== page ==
San Francisco won’t be opting out of Secure Communities, officials said today after a meeting with Immigration and Customs Enforcement. The county leadership voted to be removed from the immigration enforcement program earlier this year and was given steps for removal — beginning with a meeting like the one held today with ICE officials — before ICE officials reversed their position and said opting out from the program was actually impossible.
Today’s meeting in San Francisco proceeded much like a meeting in Arlington, Va., last week: An ICE official acknowledged misinformation surrounding the opt-out process for Secure Communities, but ultimately said counties cannot prevent fingerprints collected for criminal background checks from being shared with ICE for immigration enforcement.
The program runs up against San Francisco’s sanctuary ordinance, which forbids cooperation with ICE unless mandated by the courts or federal or state law. Sharing fingerprints, then, will still be mandatory, but San Francisco may be able to enact other changes, such as no longer holding illegal immigrants who are run through the Secure Communities system but not charged with a crime, Eileen Hirst, a spokeswoman from the San Francisco Sheriff’s office, said after the meeting.
Secure Communities director David Venturella reportedly said in the meeting that local law enforcement is not required to respond to requests by the agency to hold suspected illegal immigrants. These holds, called detainers, have been criticized for imposing costs on local police and netting too many non-criminal illegal immigrants who would otherwise be released.
Although Sheriff Michael Hennessy — a vocal critic of Secure Communities — has not yet reached a decision, Hirst said he could decide his department will no longer honor all of the detainers issued by ICE, meaning San Francisco would again let some known undocumented immigrants go free.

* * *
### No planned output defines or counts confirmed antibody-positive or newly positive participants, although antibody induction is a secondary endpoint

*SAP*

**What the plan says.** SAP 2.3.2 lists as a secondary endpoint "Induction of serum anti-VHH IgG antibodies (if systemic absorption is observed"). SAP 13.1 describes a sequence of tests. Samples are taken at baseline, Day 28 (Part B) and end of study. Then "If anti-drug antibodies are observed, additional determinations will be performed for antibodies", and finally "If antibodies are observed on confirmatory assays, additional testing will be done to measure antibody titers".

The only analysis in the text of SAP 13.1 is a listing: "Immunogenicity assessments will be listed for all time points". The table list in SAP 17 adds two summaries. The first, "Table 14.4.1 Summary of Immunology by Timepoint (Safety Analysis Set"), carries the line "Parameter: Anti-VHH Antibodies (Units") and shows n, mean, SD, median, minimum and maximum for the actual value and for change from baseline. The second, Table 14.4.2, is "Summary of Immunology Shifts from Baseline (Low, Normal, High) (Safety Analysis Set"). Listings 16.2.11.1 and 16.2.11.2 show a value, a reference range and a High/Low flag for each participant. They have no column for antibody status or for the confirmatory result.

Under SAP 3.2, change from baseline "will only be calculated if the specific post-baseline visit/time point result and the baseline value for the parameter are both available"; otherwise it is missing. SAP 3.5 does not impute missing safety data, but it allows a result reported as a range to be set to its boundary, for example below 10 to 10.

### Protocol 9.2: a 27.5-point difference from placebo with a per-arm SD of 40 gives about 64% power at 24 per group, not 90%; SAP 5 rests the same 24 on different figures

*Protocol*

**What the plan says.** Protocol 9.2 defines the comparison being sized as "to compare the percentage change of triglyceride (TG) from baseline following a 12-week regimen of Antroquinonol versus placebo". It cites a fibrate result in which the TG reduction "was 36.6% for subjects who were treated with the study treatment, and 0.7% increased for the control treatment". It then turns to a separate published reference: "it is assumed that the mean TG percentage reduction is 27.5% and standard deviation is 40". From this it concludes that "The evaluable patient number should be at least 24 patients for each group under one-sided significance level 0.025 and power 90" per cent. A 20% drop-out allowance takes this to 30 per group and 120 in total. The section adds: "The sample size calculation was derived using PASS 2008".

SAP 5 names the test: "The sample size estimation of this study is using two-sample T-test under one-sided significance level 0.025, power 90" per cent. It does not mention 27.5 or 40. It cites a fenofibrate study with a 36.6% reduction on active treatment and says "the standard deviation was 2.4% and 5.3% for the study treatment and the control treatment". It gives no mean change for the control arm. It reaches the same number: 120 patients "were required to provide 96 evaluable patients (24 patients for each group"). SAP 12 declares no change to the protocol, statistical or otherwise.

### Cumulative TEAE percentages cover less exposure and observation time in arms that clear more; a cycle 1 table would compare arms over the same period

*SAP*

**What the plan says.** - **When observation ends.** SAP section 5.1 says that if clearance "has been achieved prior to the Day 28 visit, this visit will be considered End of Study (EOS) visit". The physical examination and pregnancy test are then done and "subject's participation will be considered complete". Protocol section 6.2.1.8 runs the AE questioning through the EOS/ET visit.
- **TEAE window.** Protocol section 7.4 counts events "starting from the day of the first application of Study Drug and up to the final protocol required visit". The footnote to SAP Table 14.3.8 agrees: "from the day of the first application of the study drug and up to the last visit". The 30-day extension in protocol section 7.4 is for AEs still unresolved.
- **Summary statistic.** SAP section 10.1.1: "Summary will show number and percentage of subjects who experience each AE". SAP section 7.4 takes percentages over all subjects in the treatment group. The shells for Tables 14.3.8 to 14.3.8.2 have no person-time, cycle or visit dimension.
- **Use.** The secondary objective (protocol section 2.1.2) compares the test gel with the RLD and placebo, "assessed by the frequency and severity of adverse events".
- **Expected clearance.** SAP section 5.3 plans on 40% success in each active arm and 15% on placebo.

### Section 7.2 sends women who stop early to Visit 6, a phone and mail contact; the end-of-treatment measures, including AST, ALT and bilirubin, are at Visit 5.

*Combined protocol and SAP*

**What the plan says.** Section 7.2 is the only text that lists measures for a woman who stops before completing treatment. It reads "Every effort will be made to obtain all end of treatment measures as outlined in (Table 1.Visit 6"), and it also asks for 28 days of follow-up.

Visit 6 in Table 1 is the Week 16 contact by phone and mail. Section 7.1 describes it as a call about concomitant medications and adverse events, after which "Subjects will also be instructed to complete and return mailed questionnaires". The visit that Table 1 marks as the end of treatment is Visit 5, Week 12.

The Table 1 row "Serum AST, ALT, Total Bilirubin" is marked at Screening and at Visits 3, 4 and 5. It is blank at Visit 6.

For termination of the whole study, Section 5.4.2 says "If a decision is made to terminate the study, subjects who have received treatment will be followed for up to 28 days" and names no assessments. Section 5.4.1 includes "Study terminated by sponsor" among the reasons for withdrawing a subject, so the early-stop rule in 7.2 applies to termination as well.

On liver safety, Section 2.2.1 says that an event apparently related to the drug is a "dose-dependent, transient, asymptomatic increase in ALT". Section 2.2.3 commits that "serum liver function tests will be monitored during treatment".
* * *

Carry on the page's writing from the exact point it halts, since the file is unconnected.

Still, the word from San Francisco officials that Secure Communities is mandatory is a blow to rights groups that say ICE deceived communities into thinking sharing fingerprints was optional. Advocacy groups seem unlikely to drop the issue. After Arlington’s county manager released a memo reporting the county could not opt out of Secure Communities after her Nov. 5 meeting with ICE, immigrant rights activists said they would continue to push for more information on the opt-out process.
Lucero Beebe-Giudice, a spokeswoman for Tenants and Workers United, told TWI yesterday that opponents of the program are awaiting the results of a Freedom of Information Act request to ICE on policy agreements, program communications and technology records. Immigrant rights groups hope to get information on whether it would be technologically possible to give fingerprints to the FBI for background checks without forwarding them to ICE — which would then allow communities like Arlington and San Francisco to make a new push to be removed from the program.
Santa Clara, Calif., the third community that requested an opt-out meeting, is holding a meeting on Secure Communities with ICE this afternoon.
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